Oklahoma Officials Crack Down on Illegal Marijuana Licensing Schemes Photo: Robert Linder/Unsplash
August 2, 2022

The Oklahoma Medical Marijuana Authority (OMMA) has reduced the number of cultivator licenses by 21.8% since December 2021 as OMMA cracks down on improper licensing, including those licenses that failed to fill out a foreign ownership attestation.

The number of licenses is again dropping, with the state’s Attorney General charging two Tulsa lawyers with a “ghost ownership” scheme wherein law firm employees were signed up as owners of cannabis firms in which they had no actual ownership interest. The lawyers have been charged with a variety of crimes related to the scheme, including conspiracy to cultivate a controlled substance, cultivation of a dangerous substance, and “a pattern of criminal offense,” among other charges.

The Tulsa World reports the lawyers “directed medical marijuana businesses to sign consulting agreements with law firm Jones Brown’s employees to act as ‘ghost owners’ of the medical marijuana operations.” The report notes that “over 400 marijuana growing operations in the state listed the Jones Brown law firm employees as the 75% owners.” The lawyers charged $3,000 for each “ghost license” taken out in an employee’s name so the actual owners could bypass state residency requirements. The executive director of the Oklahoma Bureau of Narcotics and Dangerous Drugs Control said the actual owners were “national and international organizations” and noted there are “hundreds of cases going on.”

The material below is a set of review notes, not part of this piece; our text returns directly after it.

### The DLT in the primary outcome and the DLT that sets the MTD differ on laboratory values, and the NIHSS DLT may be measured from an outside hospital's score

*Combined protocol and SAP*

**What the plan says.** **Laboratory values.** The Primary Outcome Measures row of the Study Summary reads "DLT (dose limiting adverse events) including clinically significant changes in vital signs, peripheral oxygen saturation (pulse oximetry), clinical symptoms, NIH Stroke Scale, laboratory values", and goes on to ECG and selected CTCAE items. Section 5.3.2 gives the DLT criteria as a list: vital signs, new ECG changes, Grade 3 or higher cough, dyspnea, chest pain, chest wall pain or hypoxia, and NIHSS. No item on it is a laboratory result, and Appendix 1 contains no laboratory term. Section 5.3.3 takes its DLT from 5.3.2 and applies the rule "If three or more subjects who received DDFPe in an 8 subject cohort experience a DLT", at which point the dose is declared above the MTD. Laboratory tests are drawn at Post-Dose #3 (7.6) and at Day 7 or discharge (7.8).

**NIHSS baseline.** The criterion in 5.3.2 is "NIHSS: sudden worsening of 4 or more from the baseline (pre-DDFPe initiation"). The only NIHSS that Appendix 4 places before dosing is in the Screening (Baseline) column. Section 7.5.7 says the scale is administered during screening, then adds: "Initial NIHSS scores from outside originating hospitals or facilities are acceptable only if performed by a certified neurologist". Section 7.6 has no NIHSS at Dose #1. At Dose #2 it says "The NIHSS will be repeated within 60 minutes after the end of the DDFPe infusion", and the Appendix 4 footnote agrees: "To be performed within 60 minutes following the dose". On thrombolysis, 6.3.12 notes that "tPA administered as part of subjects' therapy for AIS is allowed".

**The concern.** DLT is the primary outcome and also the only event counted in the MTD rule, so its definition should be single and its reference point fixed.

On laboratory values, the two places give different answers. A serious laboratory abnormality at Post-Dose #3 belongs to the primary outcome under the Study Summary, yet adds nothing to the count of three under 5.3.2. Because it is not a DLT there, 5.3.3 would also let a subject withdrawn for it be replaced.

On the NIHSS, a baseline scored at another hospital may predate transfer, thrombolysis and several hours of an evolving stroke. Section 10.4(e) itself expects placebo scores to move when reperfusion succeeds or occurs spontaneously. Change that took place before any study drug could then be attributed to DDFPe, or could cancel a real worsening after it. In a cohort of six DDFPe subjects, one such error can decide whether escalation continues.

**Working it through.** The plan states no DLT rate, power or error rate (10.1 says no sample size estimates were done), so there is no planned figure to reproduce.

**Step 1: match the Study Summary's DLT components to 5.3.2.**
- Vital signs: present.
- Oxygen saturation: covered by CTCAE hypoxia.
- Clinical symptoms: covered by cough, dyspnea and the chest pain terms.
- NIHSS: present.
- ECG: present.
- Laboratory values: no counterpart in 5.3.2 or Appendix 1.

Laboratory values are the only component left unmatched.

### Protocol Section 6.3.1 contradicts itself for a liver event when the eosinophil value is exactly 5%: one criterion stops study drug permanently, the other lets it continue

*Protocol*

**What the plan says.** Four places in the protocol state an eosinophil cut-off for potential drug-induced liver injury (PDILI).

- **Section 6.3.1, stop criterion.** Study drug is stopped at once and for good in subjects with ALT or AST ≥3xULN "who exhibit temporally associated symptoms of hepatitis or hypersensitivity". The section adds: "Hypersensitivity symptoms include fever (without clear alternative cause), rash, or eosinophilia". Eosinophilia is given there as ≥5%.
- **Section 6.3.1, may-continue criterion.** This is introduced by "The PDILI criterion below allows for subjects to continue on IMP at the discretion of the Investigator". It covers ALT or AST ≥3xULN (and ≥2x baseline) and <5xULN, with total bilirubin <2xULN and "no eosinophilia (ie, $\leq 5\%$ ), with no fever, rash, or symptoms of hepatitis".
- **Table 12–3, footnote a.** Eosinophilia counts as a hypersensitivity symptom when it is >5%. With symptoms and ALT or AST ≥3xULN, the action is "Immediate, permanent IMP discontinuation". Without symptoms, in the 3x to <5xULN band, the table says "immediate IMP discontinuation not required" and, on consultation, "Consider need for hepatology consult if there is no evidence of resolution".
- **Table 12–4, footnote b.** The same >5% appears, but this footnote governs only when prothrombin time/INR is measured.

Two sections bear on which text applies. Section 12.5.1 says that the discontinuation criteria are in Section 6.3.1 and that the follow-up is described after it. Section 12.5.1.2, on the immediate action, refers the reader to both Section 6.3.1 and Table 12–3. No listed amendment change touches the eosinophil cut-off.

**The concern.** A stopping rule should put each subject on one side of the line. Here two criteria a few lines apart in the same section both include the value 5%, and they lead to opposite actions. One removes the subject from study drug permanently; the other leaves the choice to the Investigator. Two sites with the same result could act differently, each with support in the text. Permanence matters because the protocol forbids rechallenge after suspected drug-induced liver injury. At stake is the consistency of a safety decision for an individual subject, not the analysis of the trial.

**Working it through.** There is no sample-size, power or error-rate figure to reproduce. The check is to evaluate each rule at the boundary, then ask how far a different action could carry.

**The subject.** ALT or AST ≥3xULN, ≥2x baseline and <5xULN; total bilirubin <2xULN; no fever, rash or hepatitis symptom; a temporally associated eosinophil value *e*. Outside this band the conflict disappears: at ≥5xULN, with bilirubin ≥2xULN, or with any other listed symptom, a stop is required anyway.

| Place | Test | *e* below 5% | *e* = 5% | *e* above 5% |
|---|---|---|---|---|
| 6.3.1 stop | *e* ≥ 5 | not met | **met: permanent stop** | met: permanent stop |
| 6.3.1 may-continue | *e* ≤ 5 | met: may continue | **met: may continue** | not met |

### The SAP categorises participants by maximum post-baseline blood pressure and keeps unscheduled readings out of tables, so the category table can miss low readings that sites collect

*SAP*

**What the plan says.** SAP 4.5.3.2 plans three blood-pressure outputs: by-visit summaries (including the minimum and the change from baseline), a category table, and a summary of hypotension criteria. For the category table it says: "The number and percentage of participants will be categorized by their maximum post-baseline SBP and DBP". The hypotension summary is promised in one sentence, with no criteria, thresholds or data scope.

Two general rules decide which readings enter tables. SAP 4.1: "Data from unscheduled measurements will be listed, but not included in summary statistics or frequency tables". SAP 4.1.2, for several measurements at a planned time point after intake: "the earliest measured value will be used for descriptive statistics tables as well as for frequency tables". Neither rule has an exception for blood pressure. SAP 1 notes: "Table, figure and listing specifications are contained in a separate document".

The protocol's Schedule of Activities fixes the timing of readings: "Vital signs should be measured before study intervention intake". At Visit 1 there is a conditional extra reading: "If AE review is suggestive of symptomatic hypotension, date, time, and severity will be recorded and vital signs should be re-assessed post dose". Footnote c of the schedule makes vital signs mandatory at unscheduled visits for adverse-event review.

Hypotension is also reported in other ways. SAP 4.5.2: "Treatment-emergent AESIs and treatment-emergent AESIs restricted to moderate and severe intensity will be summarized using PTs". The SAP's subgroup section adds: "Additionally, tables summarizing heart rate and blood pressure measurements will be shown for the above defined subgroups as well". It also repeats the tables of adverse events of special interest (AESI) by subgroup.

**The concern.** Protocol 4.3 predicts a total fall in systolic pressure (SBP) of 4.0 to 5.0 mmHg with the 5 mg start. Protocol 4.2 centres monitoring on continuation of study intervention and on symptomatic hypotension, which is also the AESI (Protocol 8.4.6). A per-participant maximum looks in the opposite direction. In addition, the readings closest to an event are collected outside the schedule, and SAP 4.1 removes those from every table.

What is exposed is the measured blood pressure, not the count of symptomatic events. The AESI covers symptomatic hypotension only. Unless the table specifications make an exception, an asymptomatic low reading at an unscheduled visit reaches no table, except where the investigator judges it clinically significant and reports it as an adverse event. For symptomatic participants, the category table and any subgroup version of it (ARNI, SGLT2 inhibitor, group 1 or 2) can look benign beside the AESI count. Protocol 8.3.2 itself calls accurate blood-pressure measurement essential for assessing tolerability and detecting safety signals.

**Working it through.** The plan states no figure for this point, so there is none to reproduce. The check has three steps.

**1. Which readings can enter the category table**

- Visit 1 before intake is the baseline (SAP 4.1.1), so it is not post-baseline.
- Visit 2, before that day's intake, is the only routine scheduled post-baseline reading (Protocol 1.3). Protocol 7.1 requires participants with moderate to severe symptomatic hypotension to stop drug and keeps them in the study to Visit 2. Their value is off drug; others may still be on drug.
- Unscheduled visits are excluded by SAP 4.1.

The state attorney general weighed in as well saying that “more than 80% of the marijuana grown in the state” is illegally exported to other states. He also claimed that “Oklahoma is now the number one supplier of marijuana in the United States,” which is likely hyperbole.

How the crackdown on businesses that improperly secured Oklahoma medical cannabis licenses might impact supply and price in the state remains to be seen. At the most basic level, a reduction in the number of growers could reasonably be expected to tighten supply and provide upward price pressure. However, if significant portions of the production of the licensees under discussion were indeed being diverted out of the legal medical market, the impact of shutting down those growers could end up being much smaller.